Parish Summary: Barsham

This Parish Summary is an overview of the large amount of information held for the parish, and only selected examples of sites and finds in each period are given. It has been beyond the scope of the project to carry out detailed research into the historical background, documents, maps or other sources, but we hope that the Parish Summaries will encourage users to refer to the detailed records, and to consult the bibliographical sources referred to below. Feedback and any corrections are welcomed by email to heritage@norfolk.gov.uk

Barsham parish is located north of Fakenham and south of the pilgrimage centre of Little Walsingham in north Norfolk. The parish includes several small villages – Houghton St Giles, West Barsham, East Barsham and North Barsham. The name Barsham means ‘homestead or village of a man called Bar’. Bar may derive from boar and be a nickname. The Domesday survey identifies a man called Toki as owning land here prior to 1066. After 1087 Hugh owned the land. The parish is rich in archaeological finds from many periods, but contains some particularly splendid churches and monuments related to pilgrimage to nearby Little Walsingham.

The earliest evidence for activity in the parish is finds of burnt flints (NHER 33405) and prehistoric worked flints (NHER 1964). The earliest of these is a leaf arrowhead (NHER 35746) from the Early Neolithic period. Neolithic flint axeheads have also been found (NHER 1996, 2108 and 2109). The earliest monument in the parish is Norwich Long Lane (NHER 2134) that may be a prehistoric track.

The parish was also a through route for the Romans. A Roman road (NHER 1791) runs along the parish boundary to the west, and would have led to Brancaster on the north Norfolk coast. There is little other evidence for Roman activity however. A scatter of Roman pottery and coins (NHER 29796) was recovered very close to the parish boundary and this may indicate a small settlement along the line of the road.

In contrast the only evidence we have for Saxon activity is in the valley bottom close to the railway where digging to insert a sewer found some Early Saxon pottery (NHER 2045). The Late Saxon church (NHER 2111) of The Assumption in West Barsham incorporates some earlier Roman building material and some Norman features. The other churches within the parish all date to the medieval or post medieval periods.

The earliest medieval structure is the tiny, truncated 13th century All Saints’ church (NHER 12244) at North Barsham. This stands on a mound, perhaps suggesting this was the site of an earlier religious site, and is in Early English style. Although there are now only a few farm buildings around the church, earthworks of the deserted medieval village (NHER 11543) of North Barsham can be seen close to the river. East Barsham All Saints’ church (NHER 12243) also contains elements of 13th century building but continued to be rebuilt into the 15th century. Only the nave and porch tower now remain. The slipper chapel (NHER 2068) at Houghton St Giles was built between 1350 and 1380 and was designed for pilgrims to leave their shoes at on their way to Walsingham. It has been the National Shrine of Our Lady since 1934.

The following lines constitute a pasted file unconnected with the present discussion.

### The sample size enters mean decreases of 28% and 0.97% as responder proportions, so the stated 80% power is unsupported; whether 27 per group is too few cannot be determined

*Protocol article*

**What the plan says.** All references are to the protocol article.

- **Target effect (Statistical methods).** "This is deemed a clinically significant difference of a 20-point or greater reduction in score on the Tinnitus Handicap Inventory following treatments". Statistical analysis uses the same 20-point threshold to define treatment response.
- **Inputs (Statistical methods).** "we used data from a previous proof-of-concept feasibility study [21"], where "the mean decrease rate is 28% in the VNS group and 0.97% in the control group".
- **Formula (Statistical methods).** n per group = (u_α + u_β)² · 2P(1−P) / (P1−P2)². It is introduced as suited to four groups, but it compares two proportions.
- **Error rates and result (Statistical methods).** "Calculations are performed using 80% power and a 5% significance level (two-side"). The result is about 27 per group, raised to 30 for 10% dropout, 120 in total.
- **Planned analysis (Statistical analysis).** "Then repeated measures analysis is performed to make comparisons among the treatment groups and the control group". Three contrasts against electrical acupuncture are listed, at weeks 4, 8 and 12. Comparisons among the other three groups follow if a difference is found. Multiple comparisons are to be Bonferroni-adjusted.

View of medieval or post medieval well exposed by ploughed and partially excavated by farmer.

A medieval or post medieval well exposed during ploughing in Barsham. (©NCC)

Churches are not the only medieval archaeology in the parish. Wolterton Manor House, often called Barsham Hall, (NHER 2112) is a brick great house and freestanding gatehouse that was built in the Tudor period in 1520 to 1530 and still dominates the main road through East Barsham. Earthworks of a possible medieval moated manor (NHER 15476) to the south of Wolterton may represent an earlier manor building. A medieval or post medieval well (NHER 39751) was excavated after it was exposed during ploughing.

In the post medieval period grand houses continued to be built within the parish – at West Barsham a Jacobean hall (NHER 15381) stood on the site of Meadow House, and much of the building material from this hall was reused in the 19th century building that replaced it when the hall burnt down in 1815. Post medieval water meadows were identified at Houghton St Giles from aerial photographs.  As industry grew in the parish lime and brick kilns were built (NHER 15829 and 15830) and the large pit where clay was extracted outside Houghton St Giles can still be seen. Houghton St Giles gets its name from the unusual church of St Giles (NHER 2064) that was designed by the architect William Nesbitt and built in 1879. The church reuses much of the building stone from an earlier church on the same site. The parish windmill (NHER 15200) is marked on old maps just to the north of Houghton, although the building no longer survives. More modern archaeological features include the Wymondham to Wells railway line (NHER 13588) that is now disused and a World War Two pillbox (NHER 19719).

Megan Dennis (NLA), 5th August 2005.

 

Further Reading

Brown, P. (ed.), 1984. Domesday Book, 33 Norfolk, Part I and Part II (Chichester: Philimore)

Knott, S., 2005. ‘Norfolk Churches All Saints North Barsham’. Available:

http://www.norfolkchurches.co.uk/northbarsham/northbarsham.htm. Accessed 27 January 2006.

Knott, S. 2005. ‘Norfolk Churches All Saints East Barsham’. Available:

http://www.norfolkchurches.co.uk/eastbarsham/eastbarsham.htm. Accessed 27 January 2006.

Knott, S., 2005. ‘Norfolk Churches Assumption West Barsham’. Available:

http://www.norfolkchurches.co.uk/westbarsham/westbarsham.htm. Accessed 26 January 2006.

Mills, A.D., 1998. Dictionary of English Place Names (Oxford: Oxford University Press)

Rye, J., 2000. A Popular Guide to Norfolk Place-names (Dereham:The Larks Press)

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